written by Irene Gomez, specially written for the Strings By Mail Articles
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Last year when we commemorated 400 years of the deaths of Shakespeare and Cervantes, the cultural world had a great opportunity to approach with new perspectives the work and lives of these two magnificent writers. Academic and cultural institutions had a terrific occasion to celebrate. For example, my students and I studied the 16th century laud and vihuela repertoire and we created concerts where the music of Pisador, Valderrabano, Milan, and Dowland alternated with the reading of sonnets and excerpts from both writers. This was a very enriching experience for all of us.
Also during 2016, the music world commemorated the death of Enrique Granados (1867-1916), who left an output of subtle Spanish music, mainly for piano and orchestra. Fortunately for guitar players, some music has been transcribed, bringing out even more the essence of the sounds of Spain and providing some of the most respected and memorable pieces in the guitar repertoire.
The year 2017 is already running in quick steps, but we can still give a glance to meaningful facts and amazing people, learning from them and their times.
500 Years of Luther’s Reform
In the middle of the Renaissance era, the Catholic Church was the head of power and the Pope was the representative of God on earth. In October 1517 in Wittenberg, Martin Luther (1483-1546) questioned this extreme power in his “95 Theses.” Luther addressed many topics in this document, but he primarily criticized the practice of selling indulgences to people seeking salvation.
Luther’s writings spread very quickly in Europe, setting in motion a social and cultural revolution known as the Protestant Reformation.
Some of Luther´s ideas influenced the history of music. Besides translating the Bible from Latin to German, Luther also defended the idea that the congregation should participate in the liturgy by singing chorales, some of them based on established Latin melodies, which they could recognize and understand by singing in their own language. Most of the texts therefore were taken from the Bible. These changes became the new traditions and opened a new Church, influencing ways of thinking and functioning. His ideas were implemented, with some variations, in countries such as France, Switzerland, and England.
Johann Sebastian Bach is perhaps the most prominent example of a composer who related his own life and music to the principles of the Protestant Church. His vocal works (sacred and secular) and instrumental music are pervaded by the chorales and hymns from his faith. To discover the sources of his music is an interesting challenge for any musician who wishes to interpret Bach’s music.
Gioseffo Zarlino Birth Anniversary (1517-1590)
The 500th anniversary of the birth of Gioseffo Zarlino, a Venetian theoretician, composer, and organist known mainly for his book “Le Institutioni Harmoniche,” can help to personify a musician contemporary of the Reformist movement who remained on the Catholic side.
For the Catholic Church, music remained a critical aspect of devotion. Flemish composers such as Adrian Willaert (1490-1562) and Cypriano de Rore (1515-1565), both musicians at the Basilica of Saint Mark in Venice, became representatives of this religious esthetic. Together with Palestrina (1525-1595) in Rome, they created magnificent masses and motets. In Italy the inclusion of splendid paintings and sculptures by artists such as Michelangelo became a powerful distinctive trait. In Spain, Cristobal de Morales (1500-1553), Francisco Guerrero (1528-1599), and Tomas Luis de Victoria (1548-1611) also expressed in their music the highly devotional religious spirit of their time.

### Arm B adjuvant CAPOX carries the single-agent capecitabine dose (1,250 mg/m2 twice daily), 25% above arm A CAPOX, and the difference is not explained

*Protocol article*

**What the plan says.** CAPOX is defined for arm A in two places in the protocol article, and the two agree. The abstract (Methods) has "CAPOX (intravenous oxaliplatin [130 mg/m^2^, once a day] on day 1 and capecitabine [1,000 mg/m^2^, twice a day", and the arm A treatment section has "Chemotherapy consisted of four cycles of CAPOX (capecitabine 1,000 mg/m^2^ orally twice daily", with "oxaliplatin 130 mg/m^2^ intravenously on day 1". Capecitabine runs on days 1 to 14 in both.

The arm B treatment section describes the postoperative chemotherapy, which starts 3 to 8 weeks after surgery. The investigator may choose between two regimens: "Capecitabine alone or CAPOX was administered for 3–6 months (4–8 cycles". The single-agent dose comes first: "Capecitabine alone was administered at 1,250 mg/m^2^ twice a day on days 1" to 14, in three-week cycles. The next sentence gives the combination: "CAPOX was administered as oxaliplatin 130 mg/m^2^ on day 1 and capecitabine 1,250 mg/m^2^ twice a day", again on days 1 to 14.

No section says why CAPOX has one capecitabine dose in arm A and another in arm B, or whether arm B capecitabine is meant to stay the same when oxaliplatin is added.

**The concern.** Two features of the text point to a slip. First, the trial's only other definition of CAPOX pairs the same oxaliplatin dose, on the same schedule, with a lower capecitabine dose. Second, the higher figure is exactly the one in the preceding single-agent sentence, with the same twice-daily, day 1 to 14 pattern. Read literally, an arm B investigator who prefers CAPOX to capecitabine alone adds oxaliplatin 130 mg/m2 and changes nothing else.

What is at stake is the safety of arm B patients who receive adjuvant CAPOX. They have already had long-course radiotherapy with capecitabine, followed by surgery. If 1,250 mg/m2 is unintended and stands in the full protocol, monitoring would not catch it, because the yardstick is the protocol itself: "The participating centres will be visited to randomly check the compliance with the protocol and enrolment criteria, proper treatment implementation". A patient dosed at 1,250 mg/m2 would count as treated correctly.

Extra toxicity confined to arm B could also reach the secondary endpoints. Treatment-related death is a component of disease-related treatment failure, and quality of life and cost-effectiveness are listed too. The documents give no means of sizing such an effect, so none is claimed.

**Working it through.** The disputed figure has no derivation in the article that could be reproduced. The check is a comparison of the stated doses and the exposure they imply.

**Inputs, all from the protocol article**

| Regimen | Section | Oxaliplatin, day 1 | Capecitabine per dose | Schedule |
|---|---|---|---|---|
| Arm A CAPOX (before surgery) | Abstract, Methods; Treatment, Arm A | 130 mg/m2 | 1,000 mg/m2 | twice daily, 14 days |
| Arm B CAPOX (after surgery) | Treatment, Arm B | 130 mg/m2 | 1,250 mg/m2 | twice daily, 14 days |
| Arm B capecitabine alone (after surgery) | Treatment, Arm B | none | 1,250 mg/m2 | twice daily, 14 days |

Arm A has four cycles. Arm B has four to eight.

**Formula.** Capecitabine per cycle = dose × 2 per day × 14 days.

Scott Joplin 100th Anniversary (1868-1917)
On the 100th anniversary of his death, it’s very special to remember Scott Joplin, the great African-American composer who was pivotal in the history of American music and passed away on April 1, 1917, in New York.
Born in Texas just after the Civil War, he showed great musical talent at a very early age, studying and composing for the piano. Named “The King of Ragtime,” he created a new style of playing and through his hundreds of piano compositions (“Maple Leaf Rag” and “The Entertainer” among many others) he created a new American authentic identity. He was interested as well in “big formats” of music, composing the opera Treemonisha (1910) that was not fully staged until 1972. Joplin’s original orchestration for the opera was lost, and composers such as Gunther Schuller and Rick Benjamin have produced orchestrations.
To conclude this summary of anniversaries for this year, we must include the 200th anniversary of the death of writer Jane Austin (1775-1817), whose novels depict the English society of the so called Georgian period, including the music and dances of those years. She grew up in a very supportive family, and started to write in childhood. She obtained recognition during her lifetime and her novels (especially “Pride and Prejudice”) continue to be printed and have been represented in TV and movie productions. Musically this was a time of great composers for the guitar, including Mauro Giuliani and Fernando Sor, who spent some of his most successful years in England. He arrived during the latter years of Jane Austin’s life, becoming a prominent member of English society of the time.
I hope that noting these anniversaries will motivate you to learn more about these thrilling people and events that left indelible marks on our cultural life.
Classical guitarist Irene Gómez regularly contributes to Strings By Mail through her teaching and performance videos as well as articles. She is a Strings By Mail Sponsored Artist, teaches guitar at the National University in Bogotá, Colombia, and performs worldwide.